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Davis Represents HPU at Millennial Leaders Conference

08.12.2014

HIGH POINT, N.C., Aug. 12, 2014 – Rev. Preston Davis, minister to the university, recently represented High Point University at the Millennial Leaders Conference in New York. Of the more than 400 applicants, Davis was one of 38 selected to be a part of the first cohort of spiritual leaders and social activists gathered to discuss how spirituality and social advocacy work together for change.

Davis spent a week engaged with the other participants in deliberate conversation on the significance of spirituality to their various forms of social justice advocacy. He also had the chance to dialogue with prominent intellectuals, including Cornel West, professor of philosophy and Christian practice at Union Theological Seminary and professor emeritus at Princeton University, Paul Monteiro, director of AmeriCorps VISTA, and Raphael Warnock, senior pastor of Ebenezer Baptist Church, spiritual home of Martin Luther King Jr.

“I was honored to be included in such an inspiring group of young leaders, bringing together their faith and work. I envision our students being these kinds of risk takers for a more just world,” Davis says. “HPU teaches its students to live extraordinary lives — lives defined by purpose, meaning and intentionality. Helping our students engage in the spiritual life is critical to living an examined life. The spiritual life is what leads not just to self-awareness, but also awareness of the injustices and beauties in the world. The spiritual life is what ‘cleans the lenses’ so we can see rightly, do rightly. We want our students to be transformative actors in the world. We don’t simply want them to be successful and significant for themselves. We want our students to be world shapers — to make it a more just and loving place for all people.”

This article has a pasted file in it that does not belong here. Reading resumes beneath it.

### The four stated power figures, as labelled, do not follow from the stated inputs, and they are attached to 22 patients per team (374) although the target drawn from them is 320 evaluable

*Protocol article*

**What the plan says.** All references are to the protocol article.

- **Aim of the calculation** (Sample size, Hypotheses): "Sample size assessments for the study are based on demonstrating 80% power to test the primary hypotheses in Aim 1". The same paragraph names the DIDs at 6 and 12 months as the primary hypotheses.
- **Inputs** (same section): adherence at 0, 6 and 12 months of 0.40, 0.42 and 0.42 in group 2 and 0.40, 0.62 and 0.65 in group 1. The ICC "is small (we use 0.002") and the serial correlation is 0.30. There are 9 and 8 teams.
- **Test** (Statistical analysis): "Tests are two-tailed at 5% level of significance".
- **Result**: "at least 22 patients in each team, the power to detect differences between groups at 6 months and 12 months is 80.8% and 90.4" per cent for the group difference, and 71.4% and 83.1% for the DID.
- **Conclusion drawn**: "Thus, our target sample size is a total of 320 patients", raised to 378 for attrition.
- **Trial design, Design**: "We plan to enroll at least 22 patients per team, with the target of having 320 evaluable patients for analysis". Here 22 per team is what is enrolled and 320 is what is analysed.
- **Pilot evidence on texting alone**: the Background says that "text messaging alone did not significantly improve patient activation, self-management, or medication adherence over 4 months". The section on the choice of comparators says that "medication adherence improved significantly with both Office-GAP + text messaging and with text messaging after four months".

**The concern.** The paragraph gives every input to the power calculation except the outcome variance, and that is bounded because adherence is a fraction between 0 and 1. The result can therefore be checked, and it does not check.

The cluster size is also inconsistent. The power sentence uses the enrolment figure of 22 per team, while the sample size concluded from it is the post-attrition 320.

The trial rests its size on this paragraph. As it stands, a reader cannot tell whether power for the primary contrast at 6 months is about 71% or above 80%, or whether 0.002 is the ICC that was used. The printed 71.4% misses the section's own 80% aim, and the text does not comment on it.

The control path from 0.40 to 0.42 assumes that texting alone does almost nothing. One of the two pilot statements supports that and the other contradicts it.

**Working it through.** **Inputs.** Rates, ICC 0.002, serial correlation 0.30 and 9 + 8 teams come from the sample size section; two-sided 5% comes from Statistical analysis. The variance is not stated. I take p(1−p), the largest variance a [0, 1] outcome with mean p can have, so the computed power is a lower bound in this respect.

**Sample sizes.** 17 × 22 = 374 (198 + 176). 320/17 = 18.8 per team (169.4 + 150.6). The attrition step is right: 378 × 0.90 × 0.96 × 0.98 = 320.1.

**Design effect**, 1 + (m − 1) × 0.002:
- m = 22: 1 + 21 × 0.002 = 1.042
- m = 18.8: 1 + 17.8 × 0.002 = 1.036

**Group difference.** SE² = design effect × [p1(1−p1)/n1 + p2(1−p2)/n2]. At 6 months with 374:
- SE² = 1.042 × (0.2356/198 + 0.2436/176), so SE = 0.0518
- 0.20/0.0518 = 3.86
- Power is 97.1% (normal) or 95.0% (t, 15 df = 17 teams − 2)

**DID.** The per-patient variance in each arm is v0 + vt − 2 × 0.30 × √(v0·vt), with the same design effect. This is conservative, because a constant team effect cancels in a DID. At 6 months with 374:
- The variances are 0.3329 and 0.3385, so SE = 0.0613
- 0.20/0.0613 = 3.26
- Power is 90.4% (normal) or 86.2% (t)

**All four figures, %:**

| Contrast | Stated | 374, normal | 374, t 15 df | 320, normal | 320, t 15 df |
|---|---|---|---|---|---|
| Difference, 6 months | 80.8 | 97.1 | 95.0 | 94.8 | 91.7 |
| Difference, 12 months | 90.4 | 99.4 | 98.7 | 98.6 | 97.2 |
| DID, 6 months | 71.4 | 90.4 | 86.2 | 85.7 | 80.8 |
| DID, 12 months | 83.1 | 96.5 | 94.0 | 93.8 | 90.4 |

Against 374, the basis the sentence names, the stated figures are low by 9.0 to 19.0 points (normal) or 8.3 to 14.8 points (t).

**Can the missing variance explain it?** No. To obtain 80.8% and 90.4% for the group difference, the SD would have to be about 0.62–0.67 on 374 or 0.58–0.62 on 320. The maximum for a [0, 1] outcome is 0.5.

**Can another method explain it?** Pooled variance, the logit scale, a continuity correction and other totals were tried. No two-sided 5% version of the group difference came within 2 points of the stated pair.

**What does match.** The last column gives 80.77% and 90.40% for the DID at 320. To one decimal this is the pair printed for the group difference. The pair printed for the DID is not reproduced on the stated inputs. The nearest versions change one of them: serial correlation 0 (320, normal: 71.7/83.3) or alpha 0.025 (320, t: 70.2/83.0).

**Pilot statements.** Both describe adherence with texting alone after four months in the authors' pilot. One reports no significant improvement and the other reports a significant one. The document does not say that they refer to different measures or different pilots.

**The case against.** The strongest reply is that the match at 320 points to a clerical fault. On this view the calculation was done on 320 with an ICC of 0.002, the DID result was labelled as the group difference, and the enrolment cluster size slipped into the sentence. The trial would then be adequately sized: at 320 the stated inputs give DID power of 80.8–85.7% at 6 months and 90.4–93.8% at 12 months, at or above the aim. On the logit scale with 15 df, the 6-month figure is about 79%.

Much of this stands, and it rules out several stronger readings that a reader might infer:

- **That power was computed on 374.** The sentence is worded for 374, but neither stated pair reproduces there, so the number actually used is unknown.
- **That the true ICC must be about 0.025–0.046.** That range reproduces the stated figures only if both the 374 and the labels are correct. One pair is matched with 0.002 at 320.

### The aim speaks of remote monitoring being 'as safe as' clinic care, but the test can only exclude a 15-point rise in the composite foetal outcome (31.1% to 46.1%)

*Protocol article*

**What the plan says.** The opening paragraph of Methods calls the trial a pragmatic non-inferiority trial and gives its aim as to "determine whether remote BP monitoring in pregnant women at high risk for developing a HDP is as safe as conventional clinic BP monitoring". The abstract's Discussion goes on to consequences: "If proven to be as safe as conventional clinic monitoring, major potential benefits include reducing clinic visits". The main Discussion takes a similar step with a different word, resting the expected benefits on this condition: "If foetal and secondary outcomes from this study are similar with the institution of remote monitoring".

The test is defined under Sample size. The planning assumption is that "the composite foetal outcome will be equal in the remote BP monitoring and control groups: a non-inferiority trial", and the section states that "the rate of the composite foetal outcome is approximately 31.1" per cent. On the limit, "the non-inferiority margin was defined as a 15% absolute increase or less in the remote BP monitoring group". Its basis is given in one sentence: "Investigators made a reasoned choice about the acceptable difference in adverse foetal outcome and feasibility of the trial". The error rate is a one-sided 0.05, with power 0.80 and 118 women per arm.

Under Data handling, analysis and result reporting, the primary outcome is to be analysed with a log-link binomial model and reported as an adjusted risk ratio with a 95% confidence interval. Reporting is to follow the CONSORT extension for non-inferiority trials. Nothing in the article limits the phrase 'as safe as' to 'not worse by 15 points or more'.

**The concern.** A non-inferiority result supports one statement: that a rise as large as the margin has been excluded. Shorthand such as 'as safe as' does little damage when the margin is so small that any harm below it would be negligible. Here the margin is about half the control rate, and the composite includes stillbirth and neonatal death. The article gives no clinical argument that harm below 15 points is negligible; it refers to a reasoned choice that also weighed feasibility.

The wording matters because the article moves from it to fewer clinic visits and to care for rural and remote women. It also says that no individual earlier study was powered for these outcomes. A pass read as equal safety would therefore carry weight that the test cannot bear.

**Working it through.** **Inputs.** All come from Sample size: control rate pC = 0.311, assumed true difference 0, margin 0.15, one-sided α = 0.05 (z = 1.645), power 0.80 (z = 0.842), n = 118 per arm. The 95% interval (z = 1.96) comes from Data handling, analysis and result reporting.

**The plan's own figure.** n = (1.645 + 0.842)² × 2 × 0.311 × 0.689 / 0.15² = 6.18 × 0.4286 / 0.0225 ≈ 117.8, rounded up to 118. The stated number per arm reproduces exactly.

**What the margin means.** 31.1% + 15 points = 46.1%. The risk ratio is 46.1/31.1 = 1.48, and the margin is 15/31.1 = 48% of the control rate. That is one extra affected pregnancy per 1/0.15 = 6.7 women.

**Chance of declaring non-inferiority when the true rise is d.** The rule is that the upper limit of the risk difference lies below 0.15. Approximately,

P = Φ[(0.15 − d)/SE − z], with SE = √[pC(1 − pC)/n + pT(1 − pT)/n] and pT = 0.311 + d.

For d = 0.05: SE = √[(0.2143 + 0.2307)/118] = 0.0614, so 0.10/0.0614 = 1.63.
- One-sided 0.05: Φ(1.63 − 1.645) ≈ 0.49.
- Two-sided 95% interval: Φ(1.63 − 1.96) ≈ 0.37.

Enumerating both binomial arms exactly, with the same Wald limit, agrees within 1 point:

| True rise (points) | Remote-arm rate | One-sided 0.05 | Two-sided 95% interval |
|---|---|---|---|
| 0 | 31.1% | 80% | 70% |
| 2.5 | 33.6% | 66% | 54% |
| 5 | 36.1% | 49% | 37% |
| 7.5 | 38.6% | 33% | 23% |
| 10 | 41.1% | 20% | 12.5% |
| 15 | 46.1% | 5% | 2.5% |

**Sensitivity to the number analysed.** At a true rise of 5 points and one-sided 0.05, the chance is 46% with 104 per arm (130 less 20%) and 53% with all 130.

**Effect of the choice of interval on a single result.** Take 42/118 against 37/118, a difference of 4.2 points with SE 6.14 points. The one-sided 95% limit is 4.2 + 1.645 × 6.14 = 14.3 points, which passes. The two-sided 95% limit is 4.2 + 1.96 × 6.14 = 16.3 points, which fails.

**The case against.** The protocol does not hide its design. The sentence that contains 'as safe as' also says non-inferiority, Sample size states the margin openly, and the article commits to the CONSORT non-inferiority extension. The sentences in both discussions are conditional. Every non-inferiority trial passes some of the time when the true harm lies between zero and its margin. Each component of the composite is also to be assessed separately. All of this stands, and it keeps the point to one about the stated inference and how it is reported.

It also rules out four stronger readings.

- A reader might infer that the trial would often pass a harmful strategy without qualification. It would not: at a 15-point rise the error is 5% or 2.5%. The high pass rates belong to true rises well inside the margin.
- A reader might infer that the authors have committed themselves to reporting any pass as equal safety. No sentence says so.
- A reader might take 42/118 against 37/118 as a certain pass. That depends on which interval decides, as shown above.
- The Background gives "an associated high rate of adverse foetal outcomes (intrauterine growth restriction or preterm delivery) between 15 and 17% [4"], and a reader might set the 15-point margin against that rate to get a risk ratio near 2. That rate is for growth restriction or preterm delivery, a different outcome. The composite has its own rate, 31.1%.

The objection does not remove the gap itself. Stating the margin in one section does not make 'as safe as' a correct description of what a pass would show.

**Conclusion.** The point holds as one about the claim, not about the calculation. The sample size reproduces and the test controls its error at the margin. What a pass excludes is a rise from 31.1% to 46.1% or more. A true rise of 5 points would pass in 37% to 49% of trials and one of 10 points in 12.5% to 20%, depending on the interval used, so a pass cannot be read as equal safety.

Dr. Carole Stoneking, dean of the College of Arts and Sciences at HPU, recommended Davis for the conference because of his vision for combining new ideas for the Chapel ministry with long-honored traditions of educating church and community leaders at the university.

“Preston is challenging HPU’s Chapel ministry to be the embodiment of enthusiastic, hopeful engagement and action — one that empowers our community to explore questions of vocational discernment, social justice and spiritual growth, even in the face of cultural atheism and despair,” says Stoneking. “I hope his experience at the Millennial Leaders Conference will help him lead the Chapel program in playing an integral role in the university’s conversation around the role of liberal arts education and HPU’s strategic vision, which represents a shift in higher education toward a more student-centered and character-focused understanding of the godly work of preparing the next generation to live well-formed lives of virtue and passion.”

The Millennial Leaders conference, organized by Union Theological Seminary, brought together activists and faith leaders between the ages of 21 and 35 from a variety of religious traditions, including no religion. The diverse group of Christians, Sikhs, Hindus, Muslims, Jews and Humanists included professionals working in a variety of faith communities as well as on issues such as immigration reform, economic inequality and community organizing.

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